And just to make it clear, we did not recommend that they go with this prepaid theme. They came to us after they had launched this site because they were struggling with this prepaid theme and needed help. But if they had worked with us from the beginning, we would have created a from-scratch WordPress theme. Just want to make that clear.

So anyhow in that situation where there is a pre-paid theme and stock plugins are not playing well with it and are creating all sorts of problems, a custom WordPress plugin would be a great, bolt-on solution. It's something that would be created from scratch and could be added on to the site and gives you the EXACT functionality you want, no more and no less.

A slider may seem like a very trivial piece of technology in a website that isn’t worth investing in. But the slider had a huge impact on the effectiveness of this particular client’s website. And the look and feel and capability that this client was looking for in their slideshow was different enough that they basically wanted the capabilities of 5 different sliders put together. But no stable, stock slider out there had all the combination of the features they needed. So in this particular situation, where the slider was so important to their site (which is not the case for every website, of course) it just made sense to recommend to them, "Why don't you just tell us exactly what you'd like the slider to look like instead of taking compromises with the next best match that's out there already? And then we'll just make the slider look and work exactly like that."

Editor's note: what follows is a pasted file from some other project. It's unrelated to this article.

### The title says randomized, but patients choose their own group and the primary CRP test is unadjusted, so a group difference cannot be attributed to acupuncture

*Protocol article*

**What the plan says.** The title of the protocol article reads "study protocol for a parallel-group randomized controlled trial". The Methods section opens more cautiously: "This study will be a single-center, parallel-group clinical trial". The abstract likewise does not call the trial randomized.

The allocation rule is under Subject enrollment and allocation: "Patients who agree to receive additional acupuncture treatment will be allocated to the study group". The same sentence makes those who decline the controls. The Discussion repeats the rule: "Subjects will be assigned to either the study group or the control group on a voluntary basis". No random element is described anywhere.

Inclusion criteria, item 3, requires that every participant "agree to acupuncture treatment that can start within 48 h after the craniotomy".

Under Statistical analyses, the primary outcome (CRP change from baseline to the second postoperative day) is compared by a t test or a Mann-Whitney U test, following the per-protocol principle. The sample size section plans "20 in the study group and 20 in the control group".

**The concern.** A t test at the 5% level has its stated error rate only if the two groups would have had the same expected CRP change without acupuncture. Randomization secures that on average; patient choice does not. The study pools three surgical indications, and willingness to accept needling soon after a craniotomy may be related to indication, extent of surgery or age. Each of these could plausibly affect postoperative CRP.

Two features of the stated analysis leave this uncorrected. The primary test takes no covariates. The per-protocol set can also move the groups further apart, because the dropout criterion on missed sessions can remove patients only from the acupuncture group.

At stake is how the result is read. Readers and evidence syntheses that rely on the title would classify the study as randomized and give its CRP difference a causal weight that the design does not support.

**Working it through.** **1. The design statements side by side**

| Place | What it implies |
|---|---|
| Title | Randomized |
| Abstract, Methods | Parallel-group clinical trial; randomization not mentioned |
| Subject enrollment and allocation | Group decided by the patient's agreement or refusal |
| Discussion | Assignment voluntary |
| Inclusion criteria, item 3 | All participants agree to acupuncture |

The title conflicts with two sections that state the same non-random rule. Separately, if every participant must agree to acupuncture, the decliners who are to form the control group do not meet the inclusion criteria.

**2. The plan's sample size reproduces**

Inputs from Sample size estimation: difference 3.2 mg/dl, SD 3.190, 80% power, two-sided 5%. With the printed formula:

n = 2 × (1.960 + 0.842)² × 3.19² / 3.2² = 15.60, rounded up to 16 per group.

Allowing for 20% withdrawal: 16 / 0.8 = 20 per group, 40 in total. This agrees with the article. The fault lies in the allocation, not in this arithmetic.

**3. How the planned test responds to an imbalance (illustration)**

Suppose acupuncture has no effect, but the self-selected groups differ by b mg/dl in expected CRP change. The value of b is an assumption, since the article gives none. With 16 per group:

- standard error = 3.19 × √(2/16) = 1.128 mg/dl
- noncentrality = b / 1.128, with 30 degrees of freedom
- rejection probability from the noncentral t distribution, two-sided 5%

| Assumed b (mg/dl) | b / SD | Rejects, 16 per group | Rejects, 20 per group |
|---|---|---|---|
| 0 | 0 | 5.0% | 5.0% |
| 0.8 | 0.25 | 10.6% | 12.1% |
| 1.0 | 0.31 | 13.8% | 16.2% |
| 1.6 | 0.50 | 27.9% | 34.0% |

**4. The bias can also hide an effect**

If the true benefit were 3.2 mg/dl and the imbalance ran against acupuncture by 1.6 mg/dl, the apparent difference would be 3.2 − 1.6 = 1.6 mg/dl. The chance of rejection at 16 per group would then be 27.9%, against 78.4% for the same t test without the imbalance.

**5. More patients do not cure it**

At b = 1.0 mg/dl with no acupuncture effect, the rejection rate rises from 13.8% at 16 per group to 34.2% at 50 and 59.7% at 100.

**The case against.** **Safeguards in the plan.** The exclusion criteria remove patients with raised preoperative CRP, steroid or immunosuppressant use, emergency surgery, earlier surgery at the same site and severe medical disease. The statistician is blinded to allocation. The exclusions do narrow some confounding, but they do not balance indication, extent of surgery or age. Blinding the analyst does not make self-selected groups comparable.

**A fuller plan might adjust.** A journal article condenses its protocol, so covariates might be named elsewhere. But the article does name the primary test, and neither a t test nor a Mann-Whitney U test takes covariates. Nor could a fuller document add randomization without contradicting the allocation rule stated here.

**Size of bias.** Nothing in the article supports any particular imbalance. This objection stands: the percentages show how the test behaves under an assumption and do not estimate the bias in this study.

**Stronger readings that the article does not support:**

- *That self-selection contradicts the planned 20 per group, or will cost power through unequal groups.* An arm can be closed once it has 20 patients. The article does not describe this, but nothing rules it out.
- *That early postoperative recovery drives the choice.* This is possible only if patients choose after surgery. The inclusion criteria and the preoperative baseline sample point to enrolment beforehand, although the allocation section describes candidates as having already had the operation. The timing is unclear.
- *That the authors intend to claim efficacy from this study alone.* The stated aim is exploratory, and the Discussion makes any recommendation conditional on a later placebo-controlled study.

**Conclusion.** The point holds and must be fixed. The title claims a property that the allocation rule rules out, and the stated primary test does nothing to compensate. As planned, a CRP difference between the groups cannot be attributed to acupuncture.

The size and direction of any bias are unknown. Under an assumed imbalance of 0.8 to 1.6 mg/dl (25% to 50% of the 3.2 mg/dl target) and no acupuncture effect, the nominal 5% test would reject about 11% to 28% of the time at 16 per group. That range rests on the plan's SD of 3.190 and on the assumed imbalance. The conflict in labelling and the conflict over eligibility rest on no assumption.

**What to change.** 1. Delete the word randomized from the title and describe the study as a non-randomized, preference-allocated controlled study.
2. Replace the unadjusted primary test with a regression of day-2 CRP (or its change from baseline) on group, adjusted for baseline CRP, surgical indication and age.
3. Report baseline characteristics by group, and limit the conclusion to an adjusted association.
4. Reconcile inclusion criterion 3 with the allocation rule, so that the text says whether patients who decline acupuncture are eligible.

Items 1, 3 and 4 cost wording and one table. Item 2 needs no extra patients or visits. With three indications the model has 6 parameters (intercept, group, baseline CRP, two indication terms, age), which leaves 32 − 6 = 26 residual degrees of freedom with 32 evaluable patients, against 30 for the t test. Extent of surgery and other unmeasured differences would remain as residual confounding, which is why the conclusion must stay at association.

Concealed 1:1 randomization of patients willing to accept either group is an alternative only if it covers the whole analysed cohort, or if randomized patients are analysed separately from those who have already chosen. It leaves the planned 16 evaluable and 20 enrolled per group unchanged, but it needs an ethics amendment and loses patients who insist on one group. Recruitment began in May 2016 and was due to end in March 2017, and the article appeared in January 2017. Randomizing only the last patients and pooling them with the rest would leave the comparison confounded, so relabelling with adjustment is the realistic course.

Erin: Thanks Jason, appreciate your time today.

And to our blog readers: if you are wondering whether a custom WordPress plugin is something that could benefit your company’s website, don't hesitate to give us a ring at (970) 668-0709. We'll be happy to have a helpful, insightful conversation with you to explore whether or not a custom WordPress plugin might be a powerful solution for your company site.